Home   Emily Troscianko

Who am I?


© Rachel Harrison


I am a member of the Faculty of Medieval and Modern Languages at the University of Oxford, as well as the Postdoctoral Training Coordinator for the Humanities Division, responsible for developing training and support provision for all humanities early-career academics at Oxford. I am also conducting research on mental health and fiction-reading (see below) and writing two books, one on consciousness and the other on eating disorders.

My primary research activity at the moment brings together my professional background in cognitive literary studies and my personal experience of anorexia in a project at the boundary of literary studies, experimental psychology, and psychiatry. The project focuses on the relationships between eating disorders and fiction, in particular two connected questions:

1) Does a personal history of eating disorder affect how people read and interpret fiction?

2) Can reading fiction influence eating-disorder outcomes?

You can read more about my research here. And if you'd like to get involved in a reading group related to this work, 'Books, Minds, and Bodies', you can find out more here.

Last academic year I was a Knowledge Exchange Fellow at the Oxford Research Centre in the Humanities (TORCH). The project, entitled Eating Disorders and Real-Life Reading, involved theoretical, empirical, and outreach work conceived and conducted in partnership with the eating-disorders charity Beat. We hope to publish the results of our preliminary data-gathering soon.

From 2010 to 2014 I was a Junior Research Fellow in Modern Languages (French and German) at St John's College, Oxford. I have a BA in French and German from the University of Oxford (2004), as well as a Masters (MSt) in European Literature (German, 2006) and a DPhil in German (2010), both also from Oxford. 

My current research builds on my previous work in cognitive literary studies, which explored the experiences we have when we read fiction, and in particular what makes some fictional texts seem realistic and others not. I developed a scientifically informed approach to investigating how readers respond to textual features, using the framework of what I call 'cognitive realism' (the extent to which a text's evocation of cognition corresponds to how our minds actually work). My first monograph, Kafka's Cognitive Realism, put these principles into practice in the context of Kafka and enactive cognition, particularly visual perception; it was published by Routledge in February 2014. I then went on to consider other realms of cognition, like memory, in other authors and literary traditions, with the aim of starting to answer the question of whether the periods of literary Realism and Modernism are as different as is often assumed.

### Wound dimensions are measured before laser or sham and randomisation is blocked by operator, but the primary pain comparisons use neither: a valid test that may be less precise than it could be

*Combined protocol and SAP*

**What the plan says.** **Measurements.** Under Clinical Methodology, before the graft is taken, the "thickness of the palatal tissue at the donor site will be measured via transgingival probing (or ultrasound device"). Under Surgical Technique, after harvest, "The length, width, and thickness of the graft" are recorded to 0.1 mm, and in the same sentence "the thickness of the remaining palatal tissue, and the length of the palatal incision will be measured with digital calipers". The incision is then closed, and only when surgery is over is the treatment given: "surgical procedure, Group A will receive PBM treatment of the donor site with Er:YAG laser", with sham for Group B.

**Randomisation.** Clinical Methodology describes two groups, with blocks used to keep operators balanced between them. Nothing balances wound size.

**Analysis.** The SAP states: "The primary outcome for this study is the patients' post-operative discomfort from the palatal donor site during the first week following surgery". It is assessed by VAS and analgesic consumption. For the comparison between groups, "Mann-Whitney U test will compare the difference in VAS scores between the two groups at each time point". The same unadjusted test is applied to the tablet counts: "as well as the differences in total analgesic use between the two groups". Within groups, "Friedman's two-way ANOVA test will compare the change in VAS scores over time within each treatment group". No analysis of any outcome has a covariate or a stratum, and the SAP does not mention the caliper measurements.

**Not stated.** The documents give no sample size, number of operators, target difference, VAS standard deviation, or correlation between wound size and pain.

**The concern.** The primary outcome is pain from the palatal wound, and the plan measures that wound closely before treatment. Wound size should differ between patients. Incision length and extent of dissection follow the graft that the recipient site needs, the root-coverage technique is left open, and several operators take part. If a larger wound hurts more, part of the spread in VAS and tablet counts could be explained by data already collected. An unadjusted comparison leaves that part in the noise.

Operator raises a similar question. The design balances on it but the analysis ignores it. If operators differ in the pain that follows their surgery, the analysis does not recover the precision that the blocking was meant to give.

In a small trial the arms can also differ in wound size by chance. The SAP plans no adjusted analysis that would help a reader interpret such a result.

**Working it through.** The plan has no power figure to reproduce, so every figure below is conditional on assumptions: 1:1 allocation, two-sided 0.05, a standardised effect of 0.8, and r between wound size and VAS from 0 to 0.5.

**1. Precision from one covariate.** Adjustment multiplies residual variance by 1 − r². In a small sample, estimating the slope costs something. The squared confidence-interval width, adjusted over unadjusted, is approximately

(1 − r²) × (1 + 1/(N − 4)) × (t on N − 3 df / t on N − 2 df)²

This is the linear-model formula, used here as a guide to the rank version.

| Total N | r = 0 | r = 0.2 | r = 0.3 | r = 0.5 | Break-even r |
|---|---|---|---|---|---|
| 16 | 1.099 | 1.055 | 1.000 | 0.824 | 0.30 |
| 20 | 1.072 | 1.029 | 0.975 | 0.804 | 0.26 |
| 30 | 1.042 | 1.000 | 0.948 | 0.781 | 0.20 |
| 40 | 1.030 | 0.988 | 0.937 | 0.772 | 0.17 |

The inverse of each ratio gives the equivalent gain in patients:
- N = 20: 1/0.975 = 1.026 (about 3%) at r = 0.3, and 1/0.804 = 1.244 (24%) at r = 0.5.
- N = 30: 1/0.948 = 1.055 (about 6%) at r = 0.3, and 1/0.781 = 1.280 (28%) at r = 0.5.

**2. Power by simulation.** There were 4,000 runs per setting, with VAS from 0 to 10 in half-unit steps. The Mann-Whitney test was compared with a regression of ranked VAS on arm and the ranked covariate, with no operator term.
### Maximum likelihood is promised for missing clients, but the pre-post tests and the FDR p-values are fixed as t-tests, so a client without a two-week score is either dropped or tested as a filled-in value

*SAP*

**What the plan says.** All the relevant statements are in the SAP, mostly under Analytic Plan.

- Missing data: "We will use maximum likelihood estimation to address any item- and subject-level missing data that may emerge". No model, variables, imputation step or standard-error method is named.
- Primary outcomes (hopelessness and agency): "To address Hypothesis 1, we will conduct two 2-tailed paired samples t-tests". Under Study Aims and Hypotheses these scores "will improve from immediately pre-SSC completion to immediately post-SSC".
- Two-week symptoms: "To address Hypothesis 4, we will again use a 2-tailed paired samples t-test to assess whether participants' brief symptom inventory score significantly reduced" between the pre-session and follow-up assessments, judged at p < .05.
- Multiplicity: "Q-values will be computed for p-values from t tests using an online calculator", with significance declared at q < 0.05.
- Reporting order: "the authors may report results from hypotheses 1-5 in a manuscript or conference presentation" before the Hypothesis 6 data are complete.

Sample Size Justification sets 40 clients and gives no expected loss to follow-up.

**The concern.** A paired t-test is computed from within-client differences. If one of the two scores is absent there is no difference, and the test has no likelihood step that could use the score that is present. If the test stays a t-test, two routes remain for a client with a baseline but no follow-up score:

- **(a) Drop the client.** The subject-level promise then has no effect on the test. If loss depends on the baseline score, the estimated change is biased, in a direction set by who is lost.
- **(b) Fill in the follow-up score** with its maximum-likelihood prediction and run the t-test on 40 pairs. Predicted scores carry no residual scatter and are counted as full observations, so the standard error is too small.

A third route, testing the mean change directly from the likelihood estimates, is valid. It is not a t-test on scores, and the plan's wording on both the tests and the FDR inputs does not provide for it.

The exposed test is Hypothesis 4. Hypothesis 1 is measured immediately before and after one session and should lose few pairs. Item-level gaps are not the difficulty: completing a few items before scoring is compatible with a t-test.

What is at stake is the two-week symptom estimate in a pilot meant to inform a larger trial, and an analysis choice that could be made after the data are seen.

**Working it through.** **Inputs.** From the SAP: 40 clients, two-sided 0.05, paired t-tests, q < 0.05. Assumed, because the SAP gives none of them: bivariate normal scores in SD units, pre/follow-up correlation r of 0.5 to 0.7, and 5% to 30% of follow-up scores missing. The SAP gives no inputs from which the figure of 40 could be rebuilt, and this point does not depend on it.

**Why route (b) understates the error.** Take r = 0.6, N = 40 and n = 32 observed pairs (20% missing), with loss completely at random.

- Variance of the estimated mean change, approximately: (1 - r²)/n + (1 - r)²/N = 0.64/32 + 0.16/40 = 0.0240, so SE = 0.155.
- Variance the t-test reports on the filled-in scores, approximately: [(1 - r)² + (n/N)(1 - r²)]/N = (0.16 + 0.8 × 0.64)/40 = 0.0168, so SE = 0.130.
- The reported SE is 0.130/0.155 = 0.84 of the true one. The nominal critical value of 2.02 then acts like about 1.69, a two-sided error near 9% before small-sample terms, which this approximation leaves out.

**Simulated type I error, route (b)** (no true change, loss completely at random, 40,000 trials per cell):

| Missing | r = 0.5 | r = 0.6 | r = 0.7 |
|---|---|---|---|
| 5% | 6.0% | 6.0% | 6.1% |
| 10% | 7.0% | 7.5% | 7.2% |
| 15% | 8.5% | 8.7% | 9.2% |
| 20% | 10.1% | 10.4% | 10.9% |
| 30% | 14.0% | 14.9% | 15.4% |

My current project means a lot to me because it brings together two important parts of my life, my love of literature and my personal history of mental (and physical) illness, and because it has the potential to make a difference to real people suffering from serious illnesses within and beyond academia. I feel strongly that the academic world could and should do much more to address the widespread stigma and secrecy surrounding mental health, and do all I can to be open and honest about the realities of mental illness and health as I see them.

For six years I lived on a narrowboat in Oxford, and I now split my leisure time - when not powerlifting - between boat, convertible, and motorhome.


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